I was fortunate enough to grow up in Italy, and I remember how in the early ’80s my parents started talking with enthusiasm about this new movement. Slow Food is now a global organization with supporters in 150 countries around the world, but I remember when it was just a smallish group of Italians – gathered around the publication Il Gambero Rosso and then the group Arcigola – who wanted to counter the rise of fast food and fast life and the disappearance of local food traditions. It gradually became a tidal wave, and finally, in 1989, the Slow Food movement as we know it was founded with a manifesto endorsed by delegates of 15 countries.The rest, as they say, is history.
So when I heard that Carlo Petrini, the man whose brainchild Slow Food is, was coming to give an open lecture at Yale, I knew I had to get there.
And what a treat it was; it just feels good to hear such passion and love – he is truly a kindred spirit, a man that devoted his life to pleasure – when pleasure is the only way to look at the world, wanting to make it better, and acting on that desire.
The issues that Carlo Petrini discusses are about so much more than food – and are now more than ever relevant to us, in a world that is coming to terms heavily with the results of a sick approach to production and consumerism. Now more than ever it is evident to anyone that bothers to look that a change is needed and it has to involve many layers of the world’s society.
What Petrini tries to demonstrate in his lecture is that the world’s dietary habits are among the principal causes of the environmental disaster we face, and that a change is the main objective to work on at this time. Data shows that the world produces enough food to feed 12 billion people and yet, with 6.5 billion people on Earth, 1 billion people suffers for malnourishment and every 4 seconds someone in the world dies of hunger; at the same time 1.7 billion people in the world is suffering from an illness due to excessive eating (obesity, diabetes etc). It is not hard to see that the environment is facing today the most difficult time in the history of humanity, and the problem of food is a huge part of it: because of excessive use of pesticides and chemical additives in agriculture the soil is losing its fertility throughout the globe, and water all over the world is being polluted, among other things, by intensive livestock farming. Even without adding to it the loss of biodiversity (in the last century, due to “not enough productivity” Italy alone lost forever 6 breeds of cows, 6 breeds of sheep and 4 breeds of donkeys) this clearly is a tragedy for the environment and for the human race.
Then there are the social issues: there are no more farmers. While in the 1930 a good 37% of the US active population was farming the land, now less than 1% gives us our daily crops. And the cultural and human disaster does not stop there – every day in the US alone 22,000 tons of edible food are thrown away.
How did this happen? How could we let it get to this point, Petrini asks?
We thought industrial concepts could be translated into the agricultural world: efficiency, productivity. But agriculture asks for different rhythms: natural rhythms.
We de-valued our food: nothing has value anymore, just a price. If in human history food had always been a medium for the relationship with the divine (bread, corn, rice – every civilization has its rituals that involve food), “we have now become simple consumers, not citizens. Our value is equal to the amount we consume; consuming is the imperative”.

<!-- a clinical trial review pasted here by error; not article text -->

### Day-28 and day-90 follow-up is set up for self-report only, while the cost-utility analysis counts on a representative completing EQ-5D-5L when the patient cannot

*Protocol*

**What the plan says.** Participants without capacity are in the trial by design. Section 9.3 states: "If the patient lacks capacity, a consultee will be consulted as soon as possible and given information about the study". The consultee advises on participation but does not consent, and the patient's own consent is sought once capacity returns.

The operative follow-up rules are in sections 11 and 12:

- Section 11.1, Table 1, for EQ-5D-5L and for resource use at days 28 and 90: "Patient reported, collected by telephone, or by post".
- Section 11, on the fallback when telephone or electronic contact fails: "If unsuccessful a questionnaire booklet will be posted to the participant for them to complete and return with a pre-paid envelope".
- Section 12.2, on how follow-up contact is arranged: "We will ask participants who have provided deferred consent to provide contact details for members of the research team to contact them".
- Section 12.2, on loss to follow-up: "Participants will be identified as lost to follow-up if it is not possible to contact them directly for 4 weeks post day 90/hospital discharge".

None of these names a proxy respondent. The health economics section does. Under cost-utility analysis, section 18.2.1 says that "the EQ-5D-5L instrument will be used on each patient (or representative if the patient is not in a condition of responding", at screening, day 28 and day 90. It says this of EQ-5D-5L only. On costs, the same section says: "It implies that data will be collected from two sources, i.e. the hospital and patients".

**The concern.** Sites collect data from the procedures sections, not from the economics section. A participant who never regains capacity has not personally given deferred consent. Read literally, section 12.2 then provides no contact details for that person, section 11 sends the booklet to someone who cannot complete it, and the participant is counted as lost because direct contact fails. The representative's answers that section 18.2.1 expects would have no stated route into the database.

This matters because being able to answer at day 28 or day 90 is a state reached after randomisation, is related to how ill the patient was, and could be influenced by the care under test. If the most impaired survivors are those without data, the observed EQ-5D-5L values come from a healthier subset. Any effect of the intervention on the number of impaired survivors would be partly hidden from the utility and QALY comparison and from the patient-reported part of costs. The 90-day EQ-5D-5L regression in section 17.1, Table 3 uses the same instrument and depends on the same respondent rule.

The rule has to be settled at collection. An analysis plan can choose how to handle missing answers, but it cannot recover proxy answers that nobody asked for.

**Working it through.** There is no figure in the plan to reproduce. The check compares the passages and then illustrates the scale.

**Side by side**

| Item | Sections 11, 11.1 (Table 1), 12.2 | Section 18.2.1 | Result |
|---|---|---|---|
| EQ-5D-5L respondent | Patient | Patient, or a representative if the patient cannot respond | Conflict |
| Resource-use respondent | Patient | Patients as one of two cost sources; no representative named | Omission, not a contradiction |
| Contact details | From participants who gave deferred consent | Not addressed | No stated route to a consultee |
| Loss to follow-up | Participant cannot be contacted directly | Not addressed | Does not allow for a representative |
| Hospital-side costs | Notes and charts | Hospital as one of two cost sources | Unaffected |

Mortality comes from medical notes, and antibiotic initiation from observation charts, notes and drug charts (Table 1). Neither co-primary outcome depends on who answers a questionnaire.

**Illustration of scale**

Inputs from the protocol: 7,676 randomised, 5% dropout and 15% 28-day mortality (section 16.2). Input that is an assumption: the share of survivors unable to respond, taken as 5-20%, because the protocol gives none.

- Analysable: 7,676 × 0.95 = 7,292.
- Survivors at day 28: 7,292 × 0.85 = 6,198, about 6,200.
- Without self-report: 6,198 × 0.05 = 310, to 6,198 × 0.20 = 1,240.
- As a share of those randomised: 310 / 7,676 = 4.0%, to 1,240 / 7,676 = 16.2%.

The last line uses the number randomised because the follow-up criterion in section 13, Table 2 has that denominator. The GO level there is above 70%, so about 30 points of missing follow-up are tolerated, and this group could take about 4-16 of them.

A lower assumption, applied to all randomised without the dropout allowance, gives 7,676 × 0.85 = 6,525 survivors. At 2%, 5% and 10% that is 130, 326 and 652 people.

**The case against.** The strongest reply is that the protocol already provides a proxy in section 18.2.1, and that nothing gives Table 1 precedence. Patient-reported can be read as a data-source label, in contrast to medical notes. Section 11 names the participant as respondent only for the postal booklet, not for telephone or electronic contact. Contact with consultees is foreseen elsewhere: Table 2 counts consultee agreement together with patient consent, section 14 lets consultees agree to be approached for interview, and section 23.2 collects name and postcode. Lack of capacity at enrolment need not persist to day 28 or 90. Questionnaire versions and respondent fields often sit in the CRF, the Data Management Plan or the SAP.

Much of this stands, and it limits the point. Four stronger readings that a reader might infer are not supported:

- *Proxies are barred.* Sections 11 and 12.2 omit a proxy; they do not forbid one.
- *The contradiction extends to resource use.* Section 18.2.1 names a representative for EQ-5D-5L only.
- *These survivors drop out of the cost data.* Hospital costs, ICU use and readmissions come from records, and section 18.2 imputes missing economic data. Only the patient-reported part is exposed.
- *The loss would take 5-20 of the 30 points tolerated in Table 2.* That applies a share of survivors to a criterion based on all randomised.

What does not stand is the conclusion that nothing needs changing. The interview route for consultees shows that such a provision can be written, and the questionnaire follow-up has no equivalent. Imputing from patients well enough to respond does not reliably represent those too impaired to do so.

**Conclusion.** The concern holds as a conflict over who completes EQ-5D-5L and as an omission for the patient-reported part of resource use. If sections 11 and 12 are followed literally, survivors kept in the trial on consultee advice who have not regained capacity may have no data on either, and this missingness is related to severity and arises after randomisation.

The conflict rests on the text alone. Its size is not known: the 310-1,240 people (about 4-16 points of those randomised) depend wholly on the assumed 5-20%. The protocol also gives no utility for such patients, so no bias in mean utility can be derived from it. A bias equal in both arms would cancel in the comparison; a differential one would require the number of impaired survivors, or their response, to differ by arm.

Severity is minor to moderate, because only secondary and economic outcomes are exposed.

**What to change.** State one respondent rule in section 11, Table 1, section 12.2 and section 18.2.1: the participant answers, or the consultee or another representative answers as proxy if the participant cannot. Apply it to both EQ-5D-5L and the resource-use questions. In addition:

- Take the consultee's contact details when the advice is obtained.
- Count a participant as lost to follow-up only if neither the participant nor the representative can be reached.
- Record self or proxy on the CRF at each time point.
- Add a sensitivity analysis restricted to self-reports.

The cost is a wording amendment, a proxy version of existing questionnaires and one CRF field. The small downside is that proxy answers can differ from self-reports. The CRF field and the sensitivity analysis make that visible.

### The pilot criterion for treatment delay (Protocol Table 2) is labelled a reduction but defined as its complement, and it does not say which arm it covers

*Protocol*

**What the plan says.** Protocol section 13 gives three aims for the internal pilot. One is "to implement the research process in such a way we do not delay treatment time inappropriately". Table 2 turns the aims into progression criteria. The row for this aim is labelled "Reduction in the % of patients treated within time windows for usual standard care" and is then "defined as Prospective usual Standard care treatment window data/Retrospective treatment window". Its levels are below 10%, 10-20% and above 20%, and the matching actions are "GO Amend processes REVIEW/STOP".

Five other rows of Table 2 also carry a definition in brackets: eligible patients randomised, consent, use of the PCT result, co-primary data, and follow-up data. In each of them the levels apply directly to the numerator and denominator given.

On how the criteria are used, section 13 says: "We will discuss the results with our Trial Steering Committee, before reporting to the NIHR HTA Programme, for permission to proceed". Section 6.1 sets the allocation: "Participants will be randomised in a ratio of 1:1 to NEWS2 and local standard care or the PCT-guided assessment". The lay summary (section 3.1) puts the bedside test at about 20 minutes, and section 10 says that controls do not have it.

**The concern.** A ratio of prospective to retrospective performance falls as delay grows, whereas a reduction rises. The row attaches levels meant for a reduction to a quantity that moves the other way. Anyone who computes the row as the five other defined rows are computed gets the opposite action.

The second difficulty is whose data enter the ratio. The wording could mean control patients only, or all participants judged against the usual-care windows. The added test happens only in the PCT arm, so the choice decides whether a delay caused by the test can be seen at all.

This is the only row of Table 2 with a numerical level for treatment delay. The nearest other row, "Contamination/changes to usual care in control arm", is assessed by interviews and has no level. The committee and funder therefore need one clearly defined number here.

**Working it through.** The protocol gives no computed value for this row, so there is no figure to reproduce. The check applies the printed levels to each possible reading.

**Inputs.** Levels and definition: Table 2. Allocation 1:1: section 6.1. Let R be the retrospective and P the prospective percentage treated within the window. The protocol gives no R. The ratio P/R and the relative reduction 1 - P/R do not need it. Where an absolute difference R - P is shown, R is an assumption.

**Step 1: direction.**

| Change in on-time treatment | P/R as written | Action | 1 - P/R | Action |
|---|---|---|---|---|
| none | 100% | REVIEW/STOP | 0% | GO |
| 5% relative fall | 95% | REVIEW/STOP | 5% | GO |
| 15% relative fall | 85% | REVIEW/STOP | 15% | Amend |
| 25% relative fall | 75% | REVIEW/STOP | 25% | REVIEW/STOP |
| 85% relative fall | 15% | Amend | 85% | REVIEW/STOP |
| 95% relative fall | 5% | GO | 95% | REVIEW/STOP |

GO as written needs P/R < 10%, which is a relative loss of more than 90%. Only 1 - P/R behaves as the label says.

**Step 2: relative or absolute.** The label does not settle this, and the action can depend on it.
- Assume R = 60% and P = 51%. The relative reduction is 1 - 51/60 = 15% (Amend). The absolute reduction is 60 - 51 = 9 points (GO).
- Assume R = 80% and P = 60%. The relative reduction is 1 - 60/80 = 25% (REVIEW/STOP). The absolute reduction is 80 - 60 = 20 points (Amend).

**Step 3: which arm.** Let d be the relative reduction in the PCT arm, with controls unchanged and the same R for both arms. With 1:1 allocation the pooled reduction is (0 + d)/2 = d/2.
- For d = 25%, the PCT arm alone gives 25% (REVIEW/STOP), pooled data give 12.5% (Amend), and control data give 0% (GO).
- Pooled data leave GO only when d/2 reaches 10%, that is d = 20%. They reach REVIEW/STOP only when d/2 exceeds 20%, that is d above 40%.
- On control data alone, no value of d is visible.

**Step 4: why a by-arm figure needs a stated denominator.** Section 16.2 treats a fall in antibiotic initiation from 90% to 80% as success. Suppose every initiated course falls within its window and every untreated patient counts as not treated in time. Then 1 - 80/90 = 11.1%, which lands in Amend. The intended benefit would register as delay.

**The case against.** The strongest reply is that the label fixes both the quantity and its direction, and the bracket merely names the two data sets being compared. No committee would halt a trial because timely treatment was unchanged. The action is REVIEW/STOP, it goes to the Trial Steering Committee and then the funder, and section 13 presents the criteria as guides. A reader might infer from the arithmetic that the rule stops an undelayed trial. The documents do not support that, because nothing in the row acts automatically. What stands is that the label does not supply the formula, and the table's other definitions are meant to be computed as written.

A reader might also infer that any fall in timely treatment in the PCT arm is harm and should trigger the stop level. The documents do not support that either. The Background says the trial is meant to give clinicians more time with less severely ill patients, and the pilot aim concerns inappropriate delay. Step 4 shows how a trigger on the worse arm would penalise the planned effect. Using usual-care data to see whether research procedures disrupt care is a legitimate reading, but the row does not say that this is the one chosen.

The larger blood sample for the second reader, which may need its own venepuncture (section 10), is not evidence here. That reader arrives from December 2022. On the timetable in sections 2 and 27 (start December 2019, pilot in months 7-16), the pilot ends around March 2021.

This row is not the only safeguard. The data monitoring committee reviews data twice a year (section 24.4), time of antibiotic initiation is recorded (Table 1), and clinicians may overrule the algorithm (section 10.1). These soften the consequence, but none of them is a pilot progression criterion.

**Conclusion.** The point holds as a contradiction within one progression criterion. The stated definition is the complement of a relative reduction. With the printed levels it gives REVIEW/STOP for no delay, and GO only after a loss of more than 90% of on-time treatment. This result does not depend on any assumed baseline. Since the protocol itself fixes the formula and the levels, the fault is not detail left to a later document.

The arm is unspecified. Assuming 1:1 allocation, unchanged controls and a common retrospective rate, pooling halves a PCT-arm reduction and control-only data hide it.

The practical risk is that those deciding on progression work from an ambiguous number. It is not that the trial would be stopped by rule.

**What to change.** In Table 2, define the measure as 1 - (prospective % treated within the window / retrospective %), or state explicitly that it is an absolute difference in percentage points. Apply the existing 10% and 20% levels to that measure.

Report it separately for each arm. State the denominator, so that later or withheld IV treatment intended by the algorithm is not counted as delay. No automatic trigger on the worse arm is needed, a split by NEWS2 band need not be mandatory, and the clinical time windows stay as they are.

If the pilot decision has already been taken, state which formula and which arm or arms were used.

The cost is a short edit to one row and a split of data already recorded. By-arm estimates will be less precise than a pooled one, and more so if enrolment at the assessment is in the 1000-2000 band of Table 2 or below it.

Today this environmental deterioration coexists with a financial and energy crisis. The question is: is this a dialectic or and entropic crisis? In economic terms a dialectic crisis is one that contains within itself the solutions; the 1929 crash was a dialectic crisis: democracy and welfare brought the world back from disaster. According to Petrini what we are living now is instead an entropic crisis: there’s a need for new paradigms (the fall of the Roman Empire was an entropic crisis: only new ideas and new movements were able to bring humanity onwards and change history). Carlo Petrini outlined three paradigms that are making their way in the world – and I believe they deserve some attention.
We need to re-build reciprocity
A new form of exchange – neither purchase nor charity – is needed to build commercial, and human, relationship. This is what is happening for instance with the CSAs (Community Supported Agriculture) in the US: you pay the farmer in advance with a fair price and you know you’ll get your produce when the season comes.
Let’s give work its value
Reconciling work and pleasure needs to be a priority; we need to get satisfaction from our work and have time to enjoy ourselves.
Let’s stop being just consumers – let’s become co-producers
Our choices are essential to a new world; Petrini quotes the intellectual farmer Wendell Berry and enthusiastically reminds us that “eating is the first agricultural act”: with what we eat we influence the market, and if we chose to pay a fair price to the farmer that does not put pesticides on his or her produce we give our vote to a cleaner and healthier world.
Food sovereignty: every civilization has the right to chose what to eat and how
This should become a lesson for all areas of social interaction: religion, costumes and so on. Cultivating freedom, solidarity, clean energy, biodiversity at the expense of pollution and industrial production is a way to design a new path towards transformation.
This is Petrini’s “conrete utopia”, a transformation that is stronger than a revolution – as it is as much radical but preserves life and legacy. A concurrent globalization and de-globalization might indeed save us from ourselves, but – always – cultivating pleasure. As, Petrini reminds us – “the mind feeds on that on which it finds joy”.